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Featured Plant



Scientific name: Hibiscus heterophyllus

Family: Malvaceae

Plant type: Large shrub

Environment: Full sun, well-drained soil, protected from frost

Bloom: White to yellow flowers with deep red center

Uses: Specimen plant, screening plant


Native rosella (Hibiscus heterophyllus) is a large shrub native to eastern Australia. It is found in wet forests on the edge of rainforests. In the wild, the species is not facing any threats currently and has a wide distribution, making it a species of low conservation concern. Hibiscus heterophyllus is one of 35 Hibiscus species native to Australia, most of which are found on the east coast of the country.


Native rosellas have variable flower colors ranging from bright yellow to white with pale pink tinged in the petals. A hallmark throughout the species, though, is the deep red center of the flower. This color variation tends to correlate with the species’ range with yellow flowered plants more common in the north of Australia near Queensland and the lighter colored white flowers occurring further south. The leaves of the species are also variable with lower leaves having multiple lobes and upper leaves being unlobed. This characteristic is noted in the specific epithet heterophyllus, meaning different leaves.

The showy flowers are also filled with nectar and are popular with birds in its native range such as lorikeets (Trichoglossus) and honeyeaters (Meliphagidae). The stems of the plant are of human interest and the fibers can be used to make clothes, bags, and nets. Additionally, multiple parts of the plant are edible.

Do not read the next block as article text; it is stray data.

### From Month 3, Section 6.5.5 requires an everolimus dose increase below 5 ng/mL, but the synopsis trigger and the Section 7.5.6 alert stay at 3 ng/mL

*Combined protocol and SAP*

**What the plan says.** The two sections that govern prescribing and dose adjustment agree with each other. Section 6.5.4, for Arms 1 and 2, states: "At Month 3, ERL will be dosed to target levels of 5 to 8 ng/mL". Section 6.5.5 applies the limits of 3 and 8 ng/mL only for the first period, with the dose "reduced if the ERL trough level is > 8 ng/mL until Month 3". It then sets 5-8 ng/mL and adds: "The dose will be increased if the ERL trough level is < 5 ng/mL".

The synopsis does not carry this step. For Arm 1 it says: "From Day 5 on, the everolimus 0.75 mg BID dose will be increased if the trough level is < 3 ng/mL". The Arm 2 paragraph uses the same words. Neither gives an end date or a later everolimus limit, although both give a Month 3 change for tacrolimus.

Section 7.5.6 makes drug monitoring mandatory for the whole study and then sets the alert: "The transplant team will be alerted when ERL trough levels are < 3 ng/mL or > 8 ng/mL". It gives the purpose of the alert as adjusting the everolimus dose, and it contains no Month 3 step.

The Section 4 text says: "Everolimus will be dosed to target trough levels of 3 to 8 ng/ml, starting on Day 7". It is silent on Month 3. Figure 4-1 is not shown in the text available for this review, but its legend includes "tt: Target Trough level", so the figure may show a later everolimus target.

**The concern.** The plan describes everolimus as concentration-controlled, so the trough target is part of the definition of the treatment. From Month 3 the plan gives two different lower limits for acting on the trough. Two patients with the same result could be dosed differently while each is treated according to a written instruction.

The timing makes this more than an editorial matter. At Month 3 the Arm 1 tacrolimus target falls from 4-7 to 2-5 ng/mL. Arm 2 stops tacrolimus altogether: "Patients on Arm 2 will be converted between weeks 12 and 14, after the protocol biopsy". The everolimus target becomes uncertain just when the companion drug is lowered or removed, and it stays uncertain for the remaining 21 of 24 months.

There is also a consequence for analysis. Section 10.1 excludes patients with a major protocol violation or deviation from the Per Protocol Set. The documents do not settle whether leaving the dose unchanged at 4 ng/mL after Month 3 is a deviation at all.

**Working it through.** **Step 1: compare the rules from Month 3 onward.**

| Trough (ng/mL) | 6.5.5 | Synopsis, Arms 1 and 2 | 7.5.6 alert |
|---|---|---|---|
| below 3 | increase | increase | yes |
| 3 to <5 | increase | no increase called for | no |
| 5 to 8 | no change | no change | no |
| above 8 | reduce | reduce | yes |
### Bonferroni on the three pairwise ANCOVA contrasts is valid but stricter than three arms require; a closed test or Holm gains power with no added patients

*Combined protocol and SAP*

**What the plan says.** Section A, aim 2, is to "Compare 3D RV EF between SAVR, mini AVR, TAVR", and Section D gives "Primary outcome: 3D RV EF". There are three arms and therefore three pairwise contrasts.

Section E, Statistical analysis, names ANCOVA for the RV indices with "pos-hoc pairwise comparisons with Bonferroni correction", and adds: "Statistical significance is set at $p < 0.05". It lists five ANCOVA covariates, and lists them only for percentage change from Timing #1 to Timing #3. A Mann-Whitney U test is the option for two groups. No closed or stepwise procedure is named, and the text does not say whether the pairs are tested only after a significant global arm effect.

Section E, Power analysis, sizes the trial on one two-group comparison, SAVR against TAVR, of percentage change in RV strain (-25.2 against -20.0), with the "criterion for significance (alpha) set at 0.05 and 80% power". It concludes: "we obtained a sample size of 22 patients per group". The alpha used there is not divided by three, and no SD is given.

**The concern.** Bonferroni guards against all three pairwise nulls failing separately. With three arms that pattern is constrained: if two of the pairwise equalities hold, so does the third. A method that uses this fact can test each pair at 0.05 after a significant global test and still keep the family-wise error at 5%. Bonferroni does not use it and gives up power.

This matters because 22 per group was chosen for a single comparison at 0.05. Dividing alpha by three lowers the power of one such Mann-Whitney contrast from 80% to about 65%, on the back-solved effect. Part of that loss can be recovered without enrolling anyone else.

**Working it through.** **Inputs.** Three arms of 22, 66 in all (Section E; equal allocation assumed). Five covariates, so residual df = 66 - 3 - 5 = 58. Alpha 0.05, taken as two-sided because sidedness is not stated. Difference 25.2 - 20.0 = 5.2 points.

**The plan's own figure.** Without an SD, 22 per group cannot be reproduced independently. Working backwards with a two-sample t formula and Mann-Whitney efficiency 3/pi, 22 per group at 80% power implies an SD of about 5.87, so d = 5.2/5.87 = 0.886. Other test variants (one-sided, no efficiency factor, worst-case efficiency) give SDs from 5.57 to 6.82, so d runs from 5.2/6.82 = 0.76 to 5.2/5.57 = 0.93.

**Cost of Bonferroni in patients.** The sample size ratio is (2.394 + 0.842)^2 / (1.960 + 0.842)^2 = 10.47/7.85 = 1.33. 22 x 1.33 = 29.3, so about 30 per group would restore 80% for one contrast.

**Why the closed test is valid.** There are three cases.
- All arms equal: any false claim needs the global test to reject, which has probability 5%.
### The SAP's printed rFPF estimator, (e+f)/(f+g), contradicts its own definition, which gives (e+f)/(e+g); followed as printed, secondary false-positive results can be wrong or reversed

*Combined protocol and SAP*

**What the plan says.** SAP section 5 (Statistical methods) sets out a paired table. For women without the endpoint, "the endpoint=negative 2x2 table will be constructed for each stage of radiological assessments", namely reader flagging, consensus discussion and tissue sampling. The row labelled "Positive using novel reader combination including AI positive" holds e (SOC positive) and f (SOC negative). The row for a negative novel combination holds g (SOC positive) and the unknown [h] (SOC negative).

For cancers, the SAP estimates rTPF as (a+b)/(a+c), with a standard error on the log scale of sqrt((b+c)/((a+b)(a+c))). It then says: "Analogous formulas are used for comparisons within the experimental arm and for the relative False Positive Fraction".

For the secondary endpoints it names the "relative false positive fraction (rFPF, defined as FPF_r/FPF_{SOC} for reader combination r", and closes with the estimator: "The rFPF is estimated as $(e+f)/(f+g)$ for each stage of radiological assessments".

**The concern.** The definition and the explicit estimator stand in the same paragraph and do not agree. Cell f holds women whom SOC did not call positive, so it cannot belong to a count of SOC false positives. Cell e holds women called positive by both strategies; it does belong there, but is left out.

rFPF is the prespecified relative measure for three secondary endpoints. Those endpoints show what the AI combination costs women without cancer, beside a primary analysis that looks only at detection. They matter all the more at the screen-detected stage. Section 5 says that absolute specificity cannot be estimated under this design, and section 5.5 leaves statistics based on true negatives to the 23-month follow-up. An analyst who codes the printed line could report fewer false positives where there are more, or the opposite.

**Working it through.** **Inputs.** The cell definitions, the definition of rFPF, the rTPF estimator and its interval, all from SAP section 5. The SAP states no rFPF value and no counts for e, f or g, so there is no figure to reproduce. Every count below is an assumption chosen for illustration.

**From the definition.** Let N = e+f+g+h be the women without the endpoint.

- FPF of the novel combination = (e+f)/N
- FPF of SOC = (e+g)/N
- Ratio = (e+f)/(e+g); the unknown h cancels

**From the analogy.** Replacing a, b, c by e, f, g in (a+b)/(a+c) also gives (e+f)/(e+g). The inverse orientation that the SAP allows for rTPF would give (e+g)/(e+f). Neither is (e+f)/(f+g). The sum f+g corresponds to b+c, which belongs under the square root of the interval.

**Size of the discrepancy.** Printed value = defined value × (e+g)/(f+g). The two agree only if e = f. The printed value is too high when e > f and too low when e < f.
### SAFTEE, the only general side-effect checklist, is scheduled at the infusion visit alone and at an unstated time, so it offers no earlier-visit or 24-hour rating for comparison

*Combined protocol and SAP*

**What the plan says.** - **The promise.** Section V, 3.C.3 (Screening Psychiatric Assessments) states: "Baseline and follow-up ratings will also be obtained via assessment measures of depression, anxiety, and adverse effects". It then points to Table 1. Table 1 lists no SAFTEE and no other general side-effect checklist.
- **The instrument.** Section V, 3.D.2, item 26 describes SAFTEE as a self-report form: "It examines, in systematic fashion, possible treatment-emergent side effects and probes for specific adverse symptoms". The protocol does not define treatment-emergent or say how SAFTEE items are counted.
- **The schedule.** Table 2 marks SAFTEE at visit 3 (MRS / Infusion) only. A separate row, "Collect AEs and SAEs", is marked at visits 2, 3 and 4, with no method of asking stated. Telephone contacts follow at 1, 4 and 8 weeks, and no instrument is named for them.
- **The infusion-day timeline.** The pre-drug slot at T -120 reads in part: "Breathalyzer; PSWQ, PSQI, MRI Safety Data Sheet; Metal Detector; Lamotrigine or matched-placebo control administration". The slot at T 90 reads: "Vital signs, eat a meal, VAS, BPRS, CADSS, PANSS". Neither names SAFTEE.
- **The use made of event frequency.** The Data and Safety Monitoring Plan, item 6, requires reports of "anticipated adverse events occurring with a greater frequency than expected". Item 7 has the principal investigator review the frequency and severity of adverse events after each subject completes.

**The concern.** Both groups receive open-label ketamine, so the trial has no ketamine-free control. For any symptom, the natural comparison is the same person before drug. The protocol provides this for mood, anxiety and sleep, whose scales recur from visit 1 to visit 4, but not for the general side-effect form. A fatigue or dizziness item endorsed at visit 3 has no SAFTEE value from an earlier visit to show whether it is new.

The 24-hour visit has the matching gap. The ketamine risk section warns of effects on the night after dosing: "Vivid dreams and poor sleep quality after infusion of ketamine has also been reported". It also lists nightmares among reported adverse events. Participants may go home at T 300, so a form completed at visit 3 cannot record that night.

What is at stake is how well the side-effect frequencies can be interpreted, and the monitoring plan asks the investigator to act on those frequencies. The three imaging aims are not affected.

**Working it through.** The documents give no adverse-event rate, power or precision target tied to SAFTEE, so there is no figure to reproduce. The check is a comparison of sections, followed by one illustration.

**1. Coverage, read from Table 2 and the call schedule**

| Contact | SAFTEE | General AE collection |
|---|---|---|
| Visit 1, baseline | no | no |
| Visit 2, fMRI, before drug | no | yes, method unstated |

While native rosella is not the most common species in cultivation, it does have a notable history in cultivation. Seeds of Hibiscus heterophyllus were collected by French plant collectors in Australia dispatched by Napoléon in the early nineteenth century. These seeds, among many other species, were brought back to France and planted in the gardens at Château de Malmaison, the residence of the Empress Josephine, who had a keen interest in plants. These plants were used to write the formal description of the species and were studied by botanists and artists alike.

Featured Plant Contributors: Text, profile, and photos Victoria Stewart

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